This is not a problem for Natalie Sandtorv who blends meandering jazz with a scorching psych-rock backing band resplendent in masks and capes. It’s explosive without being too indulgent, the in-your-face nature of the music reflected in the cramped confines of Landmark. Pom Poko are another act determined to explore the limits of what pop can be, and douse their music in all manner of weird effects and time signatures. You might not think that dark, math-rock guitars, shining melodies, and a funk bassline could co-exist harmoniously, but the enormous queue that forms half an hour before their set is testament to how well their joyful racket is regarded round these parts.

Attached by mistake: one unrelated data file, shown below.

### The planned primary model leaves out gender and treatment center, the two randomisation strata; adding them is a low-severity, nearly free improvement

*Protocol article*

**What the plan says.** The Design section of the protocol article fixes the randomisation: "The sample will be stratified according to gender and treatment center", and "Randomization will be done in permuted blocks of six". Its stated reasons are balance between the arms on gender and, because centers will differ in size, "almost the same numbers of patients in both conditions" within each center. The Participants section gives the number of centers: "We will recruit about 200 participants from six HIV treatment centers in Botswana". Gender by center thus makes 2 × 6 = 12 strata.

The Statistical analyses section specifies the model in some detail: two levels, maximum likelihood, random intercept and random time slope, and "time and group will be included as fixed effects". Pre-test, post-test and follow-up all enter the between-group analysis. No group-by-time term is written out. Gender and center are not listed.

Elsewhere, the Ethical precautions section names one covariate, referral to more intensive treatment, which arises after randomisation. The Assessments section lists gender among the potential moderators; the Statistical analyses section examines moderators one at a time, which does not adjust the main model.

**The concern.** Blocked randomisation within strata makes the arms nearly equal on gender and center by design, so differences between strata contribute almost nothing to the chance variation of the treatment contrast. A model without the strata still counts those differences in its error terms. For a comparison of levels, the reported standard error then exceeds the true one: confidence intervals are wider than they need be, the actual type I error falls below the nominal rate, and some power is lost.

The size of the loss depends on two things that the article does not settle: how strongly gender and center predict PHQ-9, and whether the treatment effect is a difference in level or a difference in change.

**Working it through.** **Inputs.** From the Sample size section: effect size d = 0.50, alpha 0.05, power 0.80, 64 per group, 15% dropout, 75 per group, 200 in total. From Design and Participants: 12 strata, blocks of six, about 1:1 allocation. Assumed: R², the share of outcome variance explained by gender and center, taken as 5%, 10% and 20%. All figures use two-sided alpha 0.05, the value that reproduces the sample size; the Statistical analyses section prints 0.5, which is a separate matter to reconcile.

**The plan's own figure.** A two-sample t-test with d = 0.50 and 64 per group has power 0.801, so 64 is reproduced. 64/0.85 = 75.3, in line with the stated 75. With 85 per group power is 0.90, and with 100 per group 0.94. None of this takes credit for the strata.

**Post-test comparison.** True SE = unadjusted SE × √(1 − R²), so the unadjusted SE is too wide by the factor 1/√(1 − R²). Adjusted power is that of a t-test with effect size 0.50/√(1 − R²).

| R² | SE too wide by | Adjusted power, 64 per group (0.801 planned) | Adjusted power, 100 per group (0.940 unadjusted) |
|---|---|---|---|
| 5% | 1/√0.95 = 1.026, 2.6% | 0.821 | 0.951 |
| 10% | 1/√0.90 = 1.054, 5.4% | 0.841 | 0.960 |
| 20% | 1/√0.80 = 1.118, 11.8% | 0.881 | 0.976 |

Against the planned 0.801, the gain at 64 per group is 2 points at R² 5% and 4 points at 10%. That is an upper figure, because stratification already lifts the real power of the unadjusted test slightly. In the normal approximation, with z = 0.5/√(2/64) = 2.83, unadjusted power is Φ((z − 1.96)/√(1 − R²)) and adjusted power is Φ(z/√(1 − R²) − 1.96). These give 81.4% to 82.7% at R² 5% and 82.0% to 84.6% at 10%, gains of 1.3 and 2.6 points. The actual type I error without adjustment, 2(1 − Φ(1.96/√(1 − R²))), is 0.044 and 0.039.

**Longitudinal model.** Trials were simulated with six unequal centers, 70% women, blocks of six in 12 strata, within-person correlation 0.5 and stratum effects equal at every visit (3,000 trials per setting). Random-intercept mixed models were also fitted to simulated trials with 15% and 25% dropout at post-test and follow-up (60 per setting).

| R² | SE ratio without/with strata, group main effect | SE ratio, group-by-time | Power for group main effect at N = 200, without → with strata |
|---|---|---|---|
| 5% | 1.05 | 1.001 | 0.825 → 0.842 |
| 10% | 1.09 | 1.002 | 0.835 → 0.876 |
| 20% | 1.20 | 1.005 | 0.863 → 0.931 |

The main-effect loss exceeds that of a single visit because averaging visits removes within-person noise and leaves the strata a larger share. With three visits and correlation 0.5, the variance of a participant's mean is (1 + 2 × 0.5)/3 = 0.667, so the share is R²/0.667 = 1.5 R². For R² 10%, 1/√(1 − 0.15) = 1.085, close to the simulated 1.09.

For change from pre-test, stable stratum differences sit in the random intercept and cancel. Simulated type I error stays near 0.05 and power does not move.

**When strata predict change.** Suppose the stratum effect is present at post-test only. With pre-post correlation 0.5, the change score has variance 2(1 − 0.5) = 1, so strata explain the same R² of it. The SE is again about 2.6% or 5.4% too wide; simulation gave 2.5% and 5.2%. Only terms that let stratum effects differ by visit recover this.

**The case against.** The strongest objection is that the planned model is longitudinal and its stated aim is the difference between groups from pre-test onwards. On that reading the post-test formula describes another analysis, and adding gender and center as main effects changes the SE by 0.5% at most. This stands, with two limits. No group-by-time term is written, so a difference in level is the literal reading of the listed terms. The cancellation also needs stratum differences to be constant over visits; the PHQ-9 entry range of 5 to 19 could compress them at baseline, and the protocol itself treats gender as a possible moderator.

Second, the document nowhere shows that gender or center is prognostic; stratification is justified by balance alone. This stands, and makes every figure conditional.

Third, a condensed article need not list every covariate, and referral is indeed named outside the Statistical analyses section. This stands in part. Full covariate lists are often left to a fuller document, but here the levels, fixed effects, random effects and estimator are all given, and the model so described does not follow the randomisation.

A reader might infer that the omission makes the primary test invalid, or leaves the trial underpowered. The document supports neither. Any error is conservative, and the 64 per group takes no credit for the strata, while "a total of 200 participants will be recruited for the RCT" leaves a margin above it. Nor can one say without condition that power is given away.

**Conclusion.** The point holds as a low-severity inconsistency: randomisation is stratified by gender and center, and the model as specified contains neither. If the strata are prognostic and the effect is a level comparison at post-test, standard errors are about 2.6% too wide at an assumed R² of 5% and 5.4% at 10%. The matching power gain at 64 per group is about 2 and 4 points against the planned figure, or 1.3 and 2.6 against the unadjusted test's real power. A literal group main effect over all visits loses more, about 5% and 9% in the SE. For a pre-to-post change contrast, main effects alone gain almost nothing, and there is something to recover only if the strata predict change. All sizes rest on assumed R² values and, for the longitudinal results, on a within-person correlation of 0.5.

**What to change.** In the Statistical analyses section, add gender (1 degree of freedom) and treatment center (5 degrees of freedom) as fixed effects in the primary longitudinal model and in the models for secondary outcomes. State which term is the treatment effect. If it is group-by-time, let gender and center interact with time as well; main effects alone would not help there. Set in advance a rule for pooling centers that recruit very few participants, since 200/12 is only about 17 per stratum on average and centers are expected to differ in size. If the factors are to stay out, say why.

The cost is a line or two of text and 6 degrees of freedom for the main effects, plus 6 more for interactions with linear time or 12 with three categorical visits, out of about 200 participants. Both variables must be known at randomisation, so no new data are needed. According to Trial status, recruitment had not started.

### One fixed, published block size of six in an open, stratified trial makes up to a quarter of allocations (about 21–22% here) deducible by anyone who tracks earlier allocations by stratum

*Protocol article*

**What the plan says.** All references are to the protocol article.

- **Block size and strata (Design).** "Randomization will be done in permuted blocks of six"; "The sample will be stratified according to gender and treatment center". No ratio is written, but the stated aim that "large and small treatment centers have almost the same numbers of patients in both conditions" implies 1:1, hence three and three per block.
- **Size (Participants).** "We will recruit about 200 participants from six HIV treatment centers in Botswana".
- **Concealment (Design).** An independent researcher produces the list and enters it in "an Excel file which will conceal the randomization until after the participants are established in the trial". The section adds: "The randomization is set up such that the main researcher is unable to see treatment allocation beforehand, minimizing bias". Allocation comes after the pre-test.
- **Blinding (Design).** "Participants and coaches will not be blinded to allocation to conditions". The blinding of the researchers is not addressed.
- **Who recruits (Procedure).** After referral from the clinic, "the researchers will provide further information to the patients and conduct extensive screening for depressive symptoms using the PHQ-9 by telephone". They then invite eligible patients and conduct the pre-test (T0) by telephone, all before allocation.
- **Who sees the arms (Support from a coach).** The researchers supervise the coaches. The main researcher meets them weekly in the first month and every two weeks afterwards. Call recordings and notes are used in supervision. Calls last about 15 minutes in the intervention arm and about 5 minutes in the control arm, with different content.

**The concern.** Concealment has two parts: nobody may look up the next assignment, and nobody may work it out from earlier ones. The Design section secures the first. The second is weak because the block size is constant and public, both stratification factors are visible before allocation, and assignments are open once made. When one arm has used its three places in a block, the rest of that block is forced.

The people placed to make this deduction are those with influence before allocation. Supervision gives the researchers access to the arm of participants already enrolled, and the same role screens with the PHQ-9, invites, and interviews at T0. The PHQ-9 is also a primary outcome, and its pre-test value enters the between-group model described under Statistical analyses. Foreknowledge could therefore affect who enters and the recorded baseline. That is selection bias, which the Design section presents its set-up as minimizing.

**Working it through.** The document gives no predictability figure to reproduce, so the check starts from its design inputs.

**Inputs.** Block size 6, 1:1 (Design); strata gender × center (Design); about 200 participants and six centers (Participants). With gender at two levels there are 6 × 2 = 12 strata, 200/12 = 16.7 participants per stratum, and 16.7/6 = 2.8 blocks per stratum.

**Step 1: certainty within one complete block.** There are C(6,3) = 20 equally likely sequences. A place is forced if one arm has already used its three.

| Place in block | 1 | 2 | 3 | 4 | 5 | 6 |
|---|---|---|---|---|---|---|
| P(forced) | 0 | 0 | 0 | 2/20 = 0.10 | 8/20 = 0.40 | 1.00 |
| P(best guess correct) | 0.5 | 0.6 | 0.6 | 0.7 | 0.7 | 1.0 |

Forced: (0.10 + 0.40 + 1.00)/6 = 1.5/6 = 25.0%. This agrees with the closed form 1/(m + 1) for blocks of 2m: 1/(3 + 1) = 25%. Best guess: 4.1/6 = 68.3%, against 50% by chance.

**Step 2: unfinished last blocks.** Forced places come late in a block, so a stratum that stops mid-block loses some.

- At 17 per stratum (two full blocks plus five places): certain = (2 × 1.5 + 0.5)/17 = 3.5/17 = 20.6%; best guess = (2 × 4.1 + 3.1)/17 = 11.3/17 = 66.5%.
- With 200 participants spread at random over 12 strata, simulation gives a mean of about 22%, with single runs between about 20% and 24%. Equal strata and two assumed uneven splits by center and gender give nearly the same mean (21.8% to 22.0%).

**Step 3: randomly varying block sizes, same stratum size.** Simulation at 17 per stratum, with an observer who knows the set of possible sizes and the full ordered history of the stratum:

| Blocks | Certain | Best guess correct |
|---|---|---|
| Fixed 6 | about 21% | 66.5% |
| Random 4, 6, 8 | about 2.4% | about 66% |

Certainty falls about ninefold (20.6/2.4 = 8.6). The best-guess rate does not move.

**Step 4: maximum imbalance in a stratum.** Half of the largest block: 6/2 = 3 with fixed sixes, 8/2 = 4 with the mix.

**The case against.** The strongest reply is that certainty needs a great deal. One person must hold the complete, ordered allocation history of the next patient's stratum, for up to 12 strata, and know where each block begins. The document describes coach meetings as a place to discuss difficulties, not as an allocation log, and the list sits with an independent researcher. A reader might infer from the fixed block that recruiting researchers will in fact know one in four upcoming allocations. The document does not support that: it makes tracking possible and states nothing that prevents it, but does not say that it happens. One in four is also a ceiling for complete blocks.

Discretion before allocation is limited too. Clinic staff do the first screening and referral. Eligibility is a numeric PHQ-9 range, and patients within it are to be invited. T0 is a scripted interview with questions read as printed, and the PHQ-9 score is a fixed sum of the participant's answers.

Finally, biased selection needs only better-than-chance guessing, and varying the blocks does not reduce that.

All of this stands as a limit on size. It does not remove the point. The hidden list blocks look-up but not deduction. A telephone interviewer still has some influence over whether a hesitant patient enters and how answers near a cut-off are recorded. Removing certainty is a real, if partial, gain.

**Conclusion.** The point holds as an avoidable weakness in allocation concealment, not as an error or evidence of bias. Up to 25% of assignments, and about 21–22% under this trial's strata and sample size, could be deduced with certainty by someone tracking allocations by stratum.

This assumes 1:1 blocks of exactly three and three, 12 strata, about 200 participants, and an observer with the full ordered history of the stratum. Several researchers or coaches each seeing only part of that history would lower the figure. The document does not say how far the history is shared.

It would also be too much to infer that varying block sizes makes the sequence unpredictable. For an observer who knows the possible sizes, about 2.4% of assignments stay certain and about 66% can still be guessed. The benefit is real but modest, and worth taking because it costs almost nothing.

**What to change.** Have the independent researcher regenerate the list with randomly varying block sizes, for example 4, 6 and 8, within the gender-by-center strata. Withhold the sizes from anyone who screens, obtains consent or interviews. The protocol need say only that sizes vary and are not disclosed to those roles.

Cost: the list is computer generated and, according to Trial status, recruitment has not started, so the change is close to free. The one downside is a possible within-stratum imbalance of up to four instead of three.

The heavier end of the spectrum is also well catered for, and although Norway might not share Finland’s obsession with death metal and doom-laden sonic carnage – lets face it, few countries do – numerous bands do a fine job of bringing the noise. The Garage is a dark, scuzzy basement dive bar with graffiti on the walls and the setting for much of this side of the festival. Spielbergs channel the heavy-duty indie rock riffage of Japandroids and You Will Know Us By The Trail Of The Dead, but while their enthusiasm can’t be doubted, a lack of originality starts to show after several songs. Cakewalk, a supergroup of sorts (the members all hail from some of Norway’s most renowned bands), fare far better, their drones and riffs vibrating with power and energy. That they borrow from noise-rock, industrial, and Krautrock is obvious, but it’s swirled into a captivating cacophony that’s all their own.